But she cautions that unanswered legal questions about the DACA program and how Trump chose to go about ending it create a sizeable grey area on extending the deadline.
"It depends on whether or not you think the original program was unconstitutional. And that has not been decided by the courts," said Brown, now with the Bipartisan Policy Center. "The September order gave a six-month wind-down to give people a period of time to adjust. Now, whether or not he had the authority to extend it that long has never been tested in court.
"So we don't really know if an extension would be accepted by the legal system," she said. Further muddying the waters: It is unclear whether a second order would be challenged in court; but issuing a new one could force Justice Department attorneys to alter their arguments about the legality of the September missive, creating "some bit of legal jeopardy in issuing another order."
Just what Trump and his top aides will decide to do if Congress is unable to come up with an immigration deal that addresses DACA is anyone's guess.
When the president popped in on a meeting Kelly was having with reporters about a White House immigration plan on the evening of Jan. 24, he signaled he was considering extending the deadline if immigration talks need more time. But he was clear about his stance on whether he has the authority to do so.
"I certainly have the right to that, if I want," he said.
But that came eight days after Nielsen told the Senate Judiciary Committee just the opposite. Senate Democratic Whip Richard J. Durbin of Illinois asked her if she has concluded Trump lacks the legal power to change the deadline. "Yes," she replied.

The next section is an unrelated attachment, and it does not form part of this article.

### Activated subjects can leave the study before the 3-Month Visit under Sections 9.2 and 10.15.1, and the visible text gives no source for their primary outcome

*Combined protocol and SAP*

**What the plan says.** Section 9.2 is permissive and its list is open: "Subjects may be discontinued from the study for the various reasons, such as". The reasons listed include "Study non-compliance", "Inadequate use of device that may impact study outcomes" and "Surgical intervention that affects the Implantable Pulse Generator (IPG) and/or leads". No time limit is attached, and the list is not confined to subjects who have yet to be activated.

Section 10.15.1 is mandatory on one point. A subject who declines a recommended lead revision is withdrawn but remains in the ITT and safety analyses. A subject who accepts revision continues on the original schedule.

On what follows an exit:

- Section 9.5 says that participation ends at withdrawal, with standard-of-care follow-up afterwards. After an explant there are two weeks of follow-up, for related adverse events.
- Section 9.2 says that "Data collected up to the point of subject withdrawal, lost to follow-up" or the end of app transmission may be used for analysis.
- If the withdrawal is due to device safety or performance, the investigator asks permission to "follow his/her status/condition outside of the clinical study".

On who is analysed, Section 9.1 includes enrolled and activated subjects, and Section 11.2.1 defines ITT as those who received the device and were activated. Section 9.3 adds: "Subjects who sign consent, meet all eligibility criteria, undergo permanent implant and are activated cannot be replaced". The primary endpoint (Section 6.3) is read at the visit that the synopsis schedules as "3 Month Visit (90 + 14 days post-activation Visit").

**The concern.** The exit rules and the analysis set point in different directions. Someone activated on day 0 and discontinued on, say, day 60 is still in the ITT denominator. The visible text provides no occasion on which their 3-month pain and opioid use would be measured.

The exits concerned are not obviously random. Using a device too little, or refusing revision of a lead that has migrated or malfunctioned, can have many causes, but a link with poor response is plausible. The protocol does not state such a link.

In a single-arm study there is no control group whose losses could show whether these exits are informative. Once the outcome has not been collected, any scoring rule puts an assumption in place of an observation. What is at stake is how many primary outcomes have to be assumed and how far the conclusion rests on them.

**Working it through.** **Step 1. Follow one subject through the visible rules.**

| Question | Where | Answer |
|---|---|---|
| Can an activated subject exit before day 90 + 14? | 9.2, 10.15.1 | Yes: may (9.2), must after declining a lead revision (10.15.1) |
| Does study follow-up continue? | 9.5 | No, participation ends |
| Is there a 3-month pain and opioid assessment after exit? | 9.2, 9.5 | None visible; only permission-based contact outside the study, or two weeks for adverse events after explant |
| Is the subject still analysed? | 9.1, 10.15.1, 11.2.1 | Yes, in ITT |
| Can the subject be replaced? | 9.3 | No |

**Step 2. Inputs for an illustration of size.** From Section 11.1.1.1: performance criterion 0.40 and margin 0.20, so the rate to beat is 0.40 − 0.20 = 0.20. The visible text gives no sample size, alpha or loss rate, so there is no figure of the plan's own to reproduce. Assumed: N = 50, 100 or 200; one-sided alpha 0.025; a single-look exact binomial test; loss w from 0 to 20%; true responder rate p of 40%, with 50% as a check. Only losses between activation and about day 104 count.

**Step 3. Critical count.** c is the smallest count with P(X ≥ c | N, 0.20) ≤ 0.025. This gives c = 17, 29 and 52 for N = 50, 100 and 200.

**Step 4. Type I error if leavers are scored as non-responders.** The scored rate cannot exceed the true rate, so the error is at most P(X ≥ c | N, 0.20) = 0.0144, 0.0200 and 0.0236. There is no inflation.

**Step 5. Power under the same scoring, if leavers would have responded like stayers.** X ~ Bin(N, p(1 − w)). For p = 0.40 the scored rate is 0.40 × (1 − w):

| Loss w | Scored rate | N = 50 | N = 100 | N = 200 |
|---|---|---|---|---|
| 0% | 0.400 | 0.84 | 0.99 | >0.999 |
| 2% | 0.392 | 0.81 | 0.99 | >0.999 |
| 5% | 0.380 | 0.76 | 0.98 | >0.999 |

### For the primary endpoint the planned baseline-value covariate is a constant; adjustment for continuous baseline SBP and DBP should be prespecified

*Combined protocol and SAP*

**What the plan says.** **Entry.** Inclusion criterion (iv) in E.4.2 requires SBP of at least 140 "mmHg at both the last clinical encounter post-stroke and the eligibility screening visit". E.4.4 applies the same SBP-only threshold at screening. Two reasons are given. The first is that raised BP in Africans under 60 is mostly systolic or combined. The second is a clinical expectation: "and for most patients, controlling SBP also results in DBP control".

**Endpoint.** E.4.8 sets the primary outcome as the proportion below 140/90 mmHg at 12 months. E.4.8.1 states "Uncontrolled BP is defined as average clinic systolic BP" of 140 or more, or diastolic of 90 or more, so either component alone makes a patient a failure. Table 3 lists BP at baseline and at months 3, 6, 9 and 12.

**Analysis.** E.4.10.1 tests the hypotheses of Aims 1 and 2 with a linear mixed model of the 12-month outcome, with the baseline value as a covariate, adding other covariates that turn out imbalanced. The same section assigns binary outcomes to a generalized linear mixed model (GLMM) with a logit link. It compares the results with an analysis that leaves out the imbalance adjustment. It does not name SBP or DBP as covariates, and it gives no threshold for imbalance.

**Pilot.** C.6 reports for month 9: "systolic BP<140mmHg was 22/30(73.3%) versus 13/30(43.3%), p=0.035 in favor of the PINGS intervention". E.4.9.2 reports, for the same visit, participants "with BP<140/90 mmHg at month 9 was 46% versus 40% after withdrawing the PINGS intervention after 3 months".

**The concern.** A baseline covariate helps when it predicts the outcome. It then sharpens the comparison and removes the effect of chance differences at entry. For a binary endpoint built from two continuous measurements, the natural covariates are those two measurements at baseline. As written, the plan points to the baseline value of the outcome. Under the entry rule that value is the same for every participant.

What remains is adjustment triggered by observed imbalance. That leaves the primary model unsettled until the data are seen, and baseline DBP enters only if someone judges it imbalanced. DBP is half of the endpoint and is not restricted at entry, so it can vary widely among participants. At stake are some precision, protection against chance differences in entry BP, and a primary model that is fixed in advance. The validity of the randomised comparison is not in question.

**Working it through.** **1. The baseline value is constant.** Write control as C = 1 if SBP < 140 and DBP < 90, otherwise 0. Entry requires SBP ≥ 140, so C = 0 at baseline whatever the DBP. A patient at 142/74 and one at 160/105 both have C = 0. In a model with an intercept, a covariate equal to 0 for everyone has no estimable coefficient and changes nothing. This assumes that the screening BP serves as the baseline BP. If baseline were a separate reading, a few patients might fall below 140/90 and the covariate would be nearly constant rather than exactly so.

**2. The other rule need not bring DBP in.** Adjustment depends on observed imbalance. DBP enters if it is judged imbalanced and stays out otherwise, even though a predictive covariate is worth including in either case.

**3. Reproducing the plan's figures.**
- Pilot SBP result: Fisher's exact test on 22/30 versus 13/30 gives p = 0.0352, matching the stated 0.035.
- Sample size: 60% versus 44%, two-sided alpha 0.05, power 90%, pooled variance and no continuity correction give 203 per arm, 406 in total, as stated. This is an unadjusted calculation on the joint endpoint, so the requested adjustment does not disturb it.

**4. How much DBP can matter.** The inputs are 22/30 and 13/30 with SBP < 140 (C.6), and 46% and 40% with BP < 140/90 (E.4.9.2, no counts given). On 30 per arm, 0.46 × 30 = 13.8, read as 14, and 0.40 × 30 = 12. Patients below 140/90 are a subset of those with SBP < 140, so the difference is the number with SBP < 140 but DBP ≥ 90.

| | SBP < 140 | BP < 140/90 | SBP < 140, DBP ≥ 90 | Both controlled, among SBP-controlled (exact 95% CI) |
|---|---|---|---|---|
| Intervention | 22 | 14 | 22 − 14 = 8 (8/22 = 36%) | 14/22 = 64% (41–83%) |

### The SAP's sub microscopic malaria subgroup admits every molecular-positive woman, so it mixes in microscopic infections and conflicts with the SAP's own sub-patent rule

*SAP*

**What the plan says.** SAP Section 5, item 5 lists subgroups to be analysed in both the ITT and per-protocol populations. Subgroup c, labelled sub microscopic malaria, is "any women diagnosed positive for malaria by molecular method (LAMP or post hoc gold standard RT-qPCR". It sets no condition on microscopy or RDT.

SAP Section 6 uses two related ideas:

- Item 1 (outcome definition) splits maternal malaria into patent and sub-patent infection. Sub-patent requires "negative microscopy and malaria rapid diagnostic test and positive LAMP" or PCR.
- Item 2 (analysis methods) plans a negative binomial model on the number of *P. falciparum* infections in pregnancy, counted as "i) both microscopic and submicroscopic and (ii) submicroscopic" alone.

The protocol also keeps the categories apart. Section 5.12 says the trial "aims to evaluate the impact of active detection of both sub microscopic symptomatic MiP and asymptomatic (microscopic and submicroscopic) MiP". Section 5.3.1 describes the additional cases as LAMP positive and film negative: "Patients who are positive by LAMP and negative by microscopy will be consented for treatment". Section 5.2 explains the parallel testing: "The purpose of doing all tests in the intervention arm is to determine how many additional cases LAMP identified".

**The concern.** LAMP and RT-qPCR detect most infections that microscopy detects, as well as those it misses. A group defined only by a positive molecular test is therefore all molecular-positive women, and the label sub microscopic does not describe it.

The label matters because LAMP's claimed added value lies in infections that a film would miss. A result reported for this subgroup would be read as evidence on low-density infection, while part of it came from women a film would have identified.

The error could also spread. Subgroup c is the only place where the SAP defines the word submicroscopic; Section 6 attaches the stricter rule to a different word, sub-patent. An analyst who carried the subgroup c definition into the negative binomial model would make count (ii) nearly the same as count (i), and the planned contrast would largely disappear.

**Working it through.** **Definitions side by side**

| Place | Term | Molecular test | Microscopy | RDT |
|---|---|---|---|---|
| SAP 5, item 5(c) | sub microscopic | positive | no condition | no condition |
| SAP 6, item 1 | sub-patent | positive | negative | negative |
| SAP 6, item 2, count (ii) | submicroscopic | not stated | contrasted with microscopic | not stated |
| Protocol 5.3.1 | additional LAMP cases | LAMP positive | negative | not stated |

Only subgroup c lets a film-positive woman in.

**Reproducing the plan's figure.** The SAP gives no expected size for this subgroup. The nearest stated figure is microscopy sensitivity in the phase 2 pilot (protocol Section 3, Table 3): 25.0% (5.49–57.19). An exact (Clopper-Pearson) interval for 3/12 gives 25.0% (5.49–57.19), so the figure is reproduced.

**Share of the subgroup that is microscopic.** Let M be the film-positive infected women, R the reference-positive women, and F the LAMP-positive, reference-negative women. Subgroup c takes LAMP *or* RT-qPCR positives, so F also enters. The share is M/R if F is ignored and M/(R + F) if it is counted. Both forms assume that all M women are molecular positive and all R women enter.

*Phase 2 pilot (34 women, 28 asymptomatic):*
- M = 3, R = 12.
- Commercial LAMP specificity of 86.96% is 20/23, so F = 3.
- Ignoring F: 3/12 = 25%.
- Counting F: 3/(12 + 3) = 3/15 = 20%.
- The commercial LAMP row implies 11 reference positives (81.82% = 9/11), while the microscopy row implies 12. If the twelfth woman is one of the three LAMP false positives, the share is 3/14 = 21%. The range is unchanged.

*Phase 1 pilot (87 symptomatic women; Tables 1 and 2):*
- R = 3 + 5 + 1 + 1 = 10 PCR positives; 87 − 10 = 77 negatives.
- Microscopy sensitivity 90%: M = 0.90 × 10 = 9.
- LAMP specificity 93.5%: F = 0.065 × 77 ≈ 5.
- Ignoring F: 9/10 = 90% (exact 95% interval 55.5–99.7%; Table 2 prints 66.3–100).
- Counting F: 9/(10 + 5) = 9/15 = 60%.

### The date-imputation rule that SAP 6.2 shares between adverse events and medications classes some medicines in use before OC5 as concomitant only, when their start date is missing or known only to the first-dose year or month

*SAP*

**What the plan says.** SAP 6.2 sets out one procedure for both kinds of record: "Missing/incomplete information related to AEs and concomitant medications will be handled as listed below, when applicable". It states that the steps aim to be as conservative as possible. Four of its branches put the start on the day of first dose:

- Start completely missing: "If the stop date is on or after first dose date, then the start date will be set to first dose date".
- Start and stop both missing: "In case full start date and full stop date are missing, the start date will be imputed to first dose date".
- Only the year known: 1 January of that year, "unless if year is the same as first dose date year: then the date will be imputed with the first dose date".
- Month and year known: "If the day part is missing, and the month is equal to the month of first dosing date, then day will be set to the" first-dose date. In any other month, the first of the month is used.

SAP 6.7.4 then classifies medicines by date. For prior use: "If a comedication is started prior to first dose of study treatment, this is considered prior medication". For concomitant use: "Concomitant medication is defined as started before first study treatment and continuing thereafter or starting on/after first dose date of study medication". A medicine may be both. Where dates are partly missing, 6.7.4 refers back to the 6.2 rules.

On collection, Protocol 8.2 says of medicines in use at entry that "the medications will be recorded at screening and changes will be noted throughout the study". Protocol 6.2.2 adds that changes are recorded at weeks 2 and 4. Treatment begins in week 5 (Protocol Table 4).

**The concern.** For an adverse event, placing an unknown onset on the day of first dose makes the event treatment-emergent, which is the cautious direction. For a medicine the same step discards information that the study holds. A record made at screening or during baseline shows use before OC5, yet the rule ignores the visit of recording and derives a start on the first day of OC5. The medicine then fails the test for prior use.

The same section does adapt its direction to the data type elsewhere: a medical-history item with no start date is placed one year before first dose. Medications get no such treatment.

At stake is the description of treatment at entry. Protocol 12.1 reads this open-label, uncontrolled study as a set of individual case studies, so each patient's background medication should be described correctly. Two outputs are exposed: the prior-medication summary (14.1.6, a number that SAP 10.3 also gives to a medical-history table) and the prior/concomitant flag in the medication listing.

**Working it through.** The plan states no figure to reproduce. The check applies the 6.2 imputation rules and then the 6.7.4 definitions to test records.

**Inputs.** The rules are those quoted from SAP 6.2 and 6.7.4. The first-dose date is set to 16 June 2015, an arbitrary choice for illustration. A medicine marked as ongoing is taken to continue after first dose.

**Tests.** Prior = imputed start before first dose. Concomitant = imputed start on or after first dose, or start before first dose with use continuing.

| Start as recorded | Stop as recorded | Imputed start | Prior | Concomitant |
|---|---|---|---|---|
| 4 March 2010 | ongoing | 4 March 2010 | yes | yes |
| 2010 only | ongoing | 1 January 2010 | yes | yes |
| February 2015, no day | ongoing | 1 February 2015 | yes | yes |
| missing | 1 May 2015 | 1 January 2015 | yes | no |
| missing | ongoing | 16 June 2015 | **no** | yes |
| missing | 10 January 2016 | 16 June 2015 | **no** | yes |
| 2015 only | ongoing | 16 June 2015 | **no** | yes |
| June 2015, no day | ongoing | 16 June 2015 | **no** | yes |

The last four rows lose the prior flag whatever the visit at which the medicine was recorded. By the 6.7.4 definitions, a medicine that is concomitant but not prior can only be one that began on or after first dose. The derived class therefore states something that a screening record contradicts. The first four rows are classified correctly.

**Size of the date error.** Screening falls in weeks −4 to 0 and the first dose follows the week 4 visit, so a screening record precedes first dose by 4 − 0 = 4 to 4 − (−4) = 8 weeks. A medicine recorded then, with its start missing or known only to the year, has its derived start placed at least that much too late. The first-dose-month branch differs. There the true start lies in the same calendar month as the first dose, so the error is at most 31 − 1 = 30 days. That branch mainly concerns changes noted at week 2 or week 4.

Nielsen's department, however, struggled to clarify the disconnect between the two camps' opposite stances.
Acting DHS press secretary Tyler Houlton sent Roll Call a lengthy statement when asked to spell out the legal underpinning of Nielsen's stance. "Given the attorney general's determination that the previous DACA policy was likely unlawful and unconstitutional, the administration is fully committed to that deadline," Houlton said.
The statement did not directly address the legal basis, other than to stress the president determined DACA unconstitutional. He also claimed Nielsen had never said Trump lacks the authority to set a new deadline, and then did not respond to a follow-up email when a reporter shared the Durbin exchange from a transcript of the Jan. 16 hearing.